Advanced Tutorial: Lofted Type 3 Roadway Lens
2. Example Files
Building on the concepts described in these tutorials, we have provided a full set of reference lens profiles that produce peak beam angles from 55° to 70°. When these profiles are used to create revolved lenses, they all produce about the same center beam intensity values while achieving the different peak beam angles. This is the essential characteristic of these lens designs so that when lofted to create non-round beam patterns, the shape of the central part of the lens surface remains smooth, therefore creating a smooth beam pattern.
Additionally, these lens profiles have all been created in such as away as to avoid any undercuts. This is helpful when you want to mold a set of multiple lenses on a single part. The lenses are generally all joined by a flange added to the top of the lens profile. The lens profiles shown in the video tutorials are all curved inward at the top, creating an undercut as shown in the image below. The reference lens profiles, named with an “NU” designation to indicate “no undercut,” move part of the “percent control” of the refraction to the inner profile for the highest aiming angles in the lens. That results in a fillet type feature on the inner arc base profile, while allowing the outer profile to be more vertical.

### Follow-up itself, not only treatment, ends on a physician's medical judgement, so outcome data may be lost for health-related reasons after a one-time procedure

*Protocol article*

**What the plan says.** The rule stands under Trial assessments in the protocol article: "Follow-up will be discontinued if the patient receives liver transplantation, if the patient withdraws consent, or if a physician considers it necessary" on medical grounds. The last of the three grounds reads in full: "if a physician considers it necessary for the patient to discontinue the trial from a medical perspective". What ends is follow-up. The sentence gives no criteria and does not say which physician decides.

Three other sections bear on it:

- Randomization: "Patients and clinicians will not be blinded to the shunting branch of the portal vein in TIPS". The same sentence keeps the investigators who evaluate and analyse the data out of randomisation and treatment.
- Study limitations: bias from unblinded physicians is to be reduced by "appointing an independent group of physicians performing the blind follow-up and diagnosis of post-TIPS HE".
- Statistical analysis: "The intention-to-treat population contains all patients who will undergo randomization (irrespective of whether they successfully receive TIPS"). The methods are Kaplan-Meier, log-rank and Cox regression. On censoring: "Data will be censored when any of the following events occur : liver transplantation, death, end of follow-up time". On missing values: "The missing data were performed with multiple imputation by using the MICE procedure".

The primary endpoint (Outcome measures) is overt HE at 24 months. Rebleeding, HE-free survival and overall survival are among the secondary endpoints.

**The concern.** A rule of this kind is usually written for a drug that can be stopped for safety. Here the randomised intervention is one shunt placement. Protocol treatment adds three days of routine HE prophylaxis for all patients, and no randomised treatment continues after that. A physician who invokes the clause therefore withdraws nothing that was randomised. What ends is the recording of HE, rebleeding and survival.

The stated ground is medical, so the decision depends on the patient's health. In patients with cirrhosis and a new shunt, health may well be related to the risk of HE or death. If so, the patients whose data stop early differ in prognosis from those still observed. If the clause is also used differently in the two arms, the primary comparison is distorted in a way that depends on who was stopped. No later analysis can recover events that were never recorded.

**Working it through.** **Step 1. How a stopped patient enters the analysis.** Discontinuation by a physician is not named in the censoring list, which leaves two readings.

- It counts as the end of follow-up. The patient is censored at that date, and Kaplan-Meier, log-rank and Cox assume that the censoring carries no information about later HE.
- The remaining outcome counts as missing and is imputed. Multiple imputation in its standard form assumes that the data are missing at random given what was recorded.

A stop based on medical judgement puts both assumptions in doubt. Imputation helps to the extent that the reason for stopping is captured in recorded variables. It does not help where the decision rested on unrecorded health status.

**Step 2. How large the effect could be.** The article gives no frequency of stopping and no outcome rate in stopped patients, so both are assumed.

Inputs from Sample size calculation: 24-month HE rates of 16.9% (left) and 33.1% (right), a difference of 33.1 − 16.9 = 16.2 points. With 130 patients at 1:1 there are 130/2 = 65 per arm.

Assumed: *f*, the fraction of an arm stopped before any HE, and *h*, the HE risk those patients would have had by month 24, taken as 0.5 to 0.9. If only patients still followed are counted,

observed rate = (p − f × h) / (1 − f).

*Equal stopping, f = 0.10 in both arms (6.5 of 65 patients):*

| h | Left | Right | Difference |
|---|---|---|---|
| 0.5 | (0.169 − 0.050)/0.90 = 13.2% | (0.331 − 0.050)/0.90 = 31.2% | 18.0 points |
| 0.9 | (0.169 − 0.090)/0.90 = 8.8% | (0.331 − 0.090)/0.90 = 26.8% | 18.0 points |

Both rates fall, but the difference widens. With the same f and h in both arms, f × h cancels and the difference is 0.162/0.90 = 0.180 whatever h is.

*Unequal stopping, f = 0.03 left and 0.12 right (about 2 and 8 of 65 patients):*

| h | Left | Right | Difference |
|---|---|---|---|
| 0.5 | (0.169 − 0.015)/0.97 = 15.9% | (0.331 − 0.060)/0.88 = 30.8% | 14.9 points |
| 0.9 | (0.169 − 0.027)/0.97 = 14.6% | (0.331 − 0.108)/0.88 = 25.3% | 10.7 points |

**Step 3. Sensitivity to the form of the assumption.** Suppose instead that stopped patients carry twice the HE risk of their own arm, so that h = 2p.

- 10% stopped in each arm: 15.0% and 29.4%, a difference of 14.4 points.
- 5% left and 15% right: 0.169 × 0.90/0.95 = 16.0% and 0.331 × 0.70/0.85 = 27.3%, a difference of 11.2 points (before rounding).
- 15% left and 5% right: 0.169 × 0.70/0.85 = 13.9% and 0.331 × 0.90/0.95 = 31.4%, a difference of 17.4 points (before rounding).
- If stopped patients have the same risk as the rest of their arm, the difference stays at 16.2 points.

Adding part of the refraction to the inner profile will cause some undesirable artifacts in the beam pattern, so it helps to increase the radius of the base profile, moving the inner surface further from the LED. It also helps to modify the way the upper aiming sections are defined. See the notes in the included spreadsheet for more details.
The spreadsheet also includes a summary of the peak aiming angles and weighting factor (WF) exponents used for the full range of peak beam angles. It's helpful to see the trends in these values if you want to create new lens profiles at angles not provided in the reference set.
The reference lens profiles are provided for both pmma and polycarbonate indices. The polycarbonate versions include a “- PC” in their names.
The reference models also include both square and Type 3 roadway lens models for both pmma and pc. While these are useful design examples on their own, you can create a wide range of other forward throw beam patterns by copying the profiles for the various peak beam angles and pasting them into a new Rhino model and rotating them into your desired horizonal planes.